Boulder-based painter Sarah McKenzie has a handsome solo at David B. Smith Gallery called White Walls. The show’s title refers to the traditional exhibition space in a gallery or museum — typically a set of white walls on which art is hung — and in this show, McKenzie depicts these spaces in her signature representational style.
McKenzie began this series two years ago; it was partly sparked by a trip she made in 2013 — thanks to a grant from the Joan Mitchell Foundation — to Frieze London, a famous art fair. Struck by the appearance of the tents that populated the fair, she photographed them; she began to paint them the following year. Though there's one of these tent paintings in the show, titled “Barrier,” it represents more of a prelude to the series than a part of it. That’s because it’s an exterior view, and with the rest of the paintings in the show, McKenzie is examining the interiors.
In digital reproductions of her paintings, they appear to be photorealist or hyperrealist in style. But in person, they don’t have that crisp, super-realistic look at all; that’s because they are so painterly in places. This led me to consider them as part of the contemporary-realist category, but McKenzie does not see herself as a realist — even if her subjects are representational.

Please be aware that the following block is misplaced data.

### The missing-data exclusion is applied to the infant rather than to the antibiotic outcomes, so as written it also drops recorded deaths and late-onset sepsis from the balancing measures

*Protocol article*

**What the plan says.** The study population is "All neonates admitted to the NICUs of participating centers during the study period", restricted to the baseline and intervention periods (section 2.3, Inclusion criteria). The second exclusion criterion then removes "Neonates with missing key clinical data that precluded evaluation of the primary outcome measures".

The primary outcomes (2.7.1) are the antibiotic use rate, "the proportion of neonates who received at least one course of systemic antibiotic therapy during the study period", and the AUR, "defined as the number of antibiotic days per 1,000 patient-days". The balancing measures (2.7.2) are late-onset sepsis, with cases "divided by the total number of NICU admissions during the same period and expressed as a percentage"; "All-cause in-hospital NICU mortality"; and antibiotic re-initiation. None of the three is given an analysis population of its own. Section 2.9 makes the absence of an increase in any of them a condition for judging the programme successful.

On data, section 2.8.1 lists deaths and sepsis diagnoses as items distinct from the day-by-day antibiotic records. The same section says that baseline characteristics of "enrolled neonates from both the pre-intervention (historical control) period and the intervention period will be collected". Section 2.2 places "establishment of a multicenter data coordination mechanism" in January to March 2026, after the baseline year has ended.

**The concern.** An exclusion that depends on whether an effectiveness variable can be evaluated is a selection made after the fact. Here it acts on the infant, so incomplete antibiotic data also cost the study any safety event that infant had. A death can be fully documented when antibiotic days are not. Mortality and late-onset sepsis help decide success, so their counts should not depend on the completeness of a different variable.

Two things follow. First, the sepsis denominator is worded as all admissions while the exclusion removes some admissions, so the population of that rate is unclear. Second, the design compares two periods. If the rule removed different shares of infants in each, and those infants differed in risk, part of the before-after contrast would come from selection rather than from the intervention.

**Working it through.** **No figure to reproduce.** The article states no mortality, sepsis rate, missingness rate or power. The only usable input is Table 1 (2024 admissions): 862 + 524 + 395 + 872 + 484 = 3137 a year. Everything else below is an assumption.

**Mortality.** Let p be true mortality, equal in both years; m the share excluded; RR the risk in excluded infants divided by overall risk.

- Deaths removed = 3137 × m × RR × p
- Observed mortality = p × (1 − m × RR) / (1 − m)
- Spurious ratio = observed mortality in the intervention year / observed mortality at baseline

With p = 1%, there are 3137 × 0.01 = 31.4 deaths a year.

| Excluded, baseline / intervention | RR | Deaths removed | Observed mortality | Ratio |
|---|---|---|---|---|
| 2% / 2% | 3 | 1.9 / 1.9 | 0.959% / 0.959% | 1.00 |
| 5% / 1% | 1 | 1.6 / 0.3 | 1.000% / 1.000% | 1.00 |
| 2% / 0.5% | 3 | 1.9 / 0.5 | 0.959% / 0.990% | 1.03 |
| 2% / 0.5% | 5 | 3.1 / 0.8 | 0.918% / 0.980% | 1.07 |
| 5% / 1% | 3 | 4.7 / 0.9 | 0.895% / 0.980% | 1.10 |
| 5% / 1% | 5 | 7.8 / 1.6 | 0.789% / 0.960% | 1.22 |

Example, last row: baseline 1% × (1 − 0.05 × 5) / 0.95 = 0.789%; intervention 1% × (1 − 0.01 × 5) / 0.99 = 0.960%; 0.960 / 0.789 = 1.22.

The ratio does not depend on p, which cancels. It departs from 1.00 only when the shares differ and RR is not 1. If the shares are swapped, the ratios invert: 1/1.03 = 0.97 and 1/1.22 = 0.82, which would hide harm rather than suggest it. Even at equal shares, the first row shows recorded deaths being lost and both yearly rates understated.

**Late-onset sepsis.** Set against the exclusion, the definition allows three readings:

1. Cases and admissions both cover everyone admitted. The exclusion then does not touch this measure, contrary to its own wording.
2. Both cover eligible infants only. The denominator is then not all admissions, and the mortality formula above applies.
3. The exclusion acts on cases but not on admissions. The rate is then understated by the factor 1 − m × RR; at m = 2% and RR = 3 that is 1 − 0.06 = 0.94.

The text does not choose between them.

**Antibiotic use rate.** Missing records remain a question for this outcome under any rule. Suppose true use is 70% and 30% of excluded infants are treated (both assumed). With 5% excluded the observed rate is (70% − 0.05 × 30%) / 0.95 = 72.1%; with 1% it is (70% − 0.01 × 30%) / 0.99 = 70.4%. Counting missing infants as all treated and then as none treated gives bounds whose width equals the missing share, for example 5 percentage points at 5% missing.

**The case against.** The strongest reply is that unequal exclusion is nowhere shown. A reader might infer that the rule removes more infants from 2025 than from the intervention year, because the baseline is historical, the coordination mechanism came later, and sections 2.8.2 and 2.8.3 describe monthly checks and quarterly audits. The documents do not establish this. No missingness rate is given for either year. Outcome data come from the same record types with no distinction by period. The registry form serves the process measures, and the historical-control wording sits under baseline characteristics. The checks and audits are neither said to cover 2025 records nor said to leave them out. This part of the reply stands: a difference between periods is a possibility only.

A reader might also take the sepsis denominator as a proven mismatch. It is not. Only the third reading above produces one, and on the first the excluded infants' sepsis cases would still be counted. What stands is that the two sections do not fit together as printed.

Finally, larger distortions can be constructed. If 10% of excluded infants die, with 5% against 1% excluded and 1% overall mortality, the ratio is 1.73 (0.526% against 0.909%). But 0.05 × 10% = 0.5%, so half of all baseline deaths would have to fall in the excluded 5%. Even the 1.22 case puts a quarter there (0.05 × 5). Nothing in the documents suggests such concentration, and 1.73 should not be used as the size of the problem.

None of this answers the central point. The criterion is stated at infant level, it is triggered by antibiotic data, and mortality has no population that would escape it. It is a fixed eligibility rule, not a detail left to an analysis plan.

When I walked through the show with her the other day, she pointed out the abstract qualities that she puts in her work, most notably her use of different painting methods in different parts of the depictions. For instance, in “Door to the River,” an oil and acrylic on canvas, smooth coats of flat color define the walls, while heavily modulated tones applied with visible brushstrokes express the wooden floor. To carry out the facsimile of the Willem de Kooning on the wall, she takes yet another approach to painting, aping the original’s expressiveness.
Another element that introduces abstraction into McKenzie's otherwise representational work is the pronounced constructivism of her compositions, which are essentially defined by straight lines arranged in elaborate relationships so that they communicate the perspective view of the rendered spaces. McKenzie determines the precise place to put each line through mathematical calculations that allow her to scale up the images from the small original photographs to the large completed paintings.
An interest in representing recognizable subjects has been persistent in art since the age of cave paintings. For artists today, though, the challenge is putting a new twist on the old warhorse. But that’s just what McKenzie does, by introducing conceptual content while creating paintings about the exhibition of other paintings.
McKenzie’s White Walls is on view through Saturday, October 8, at David B. Smith Gallery, located at 1543 A Wazee Street. Call 303-893-4234 or go to davidbsmithgallery.com for additional details.
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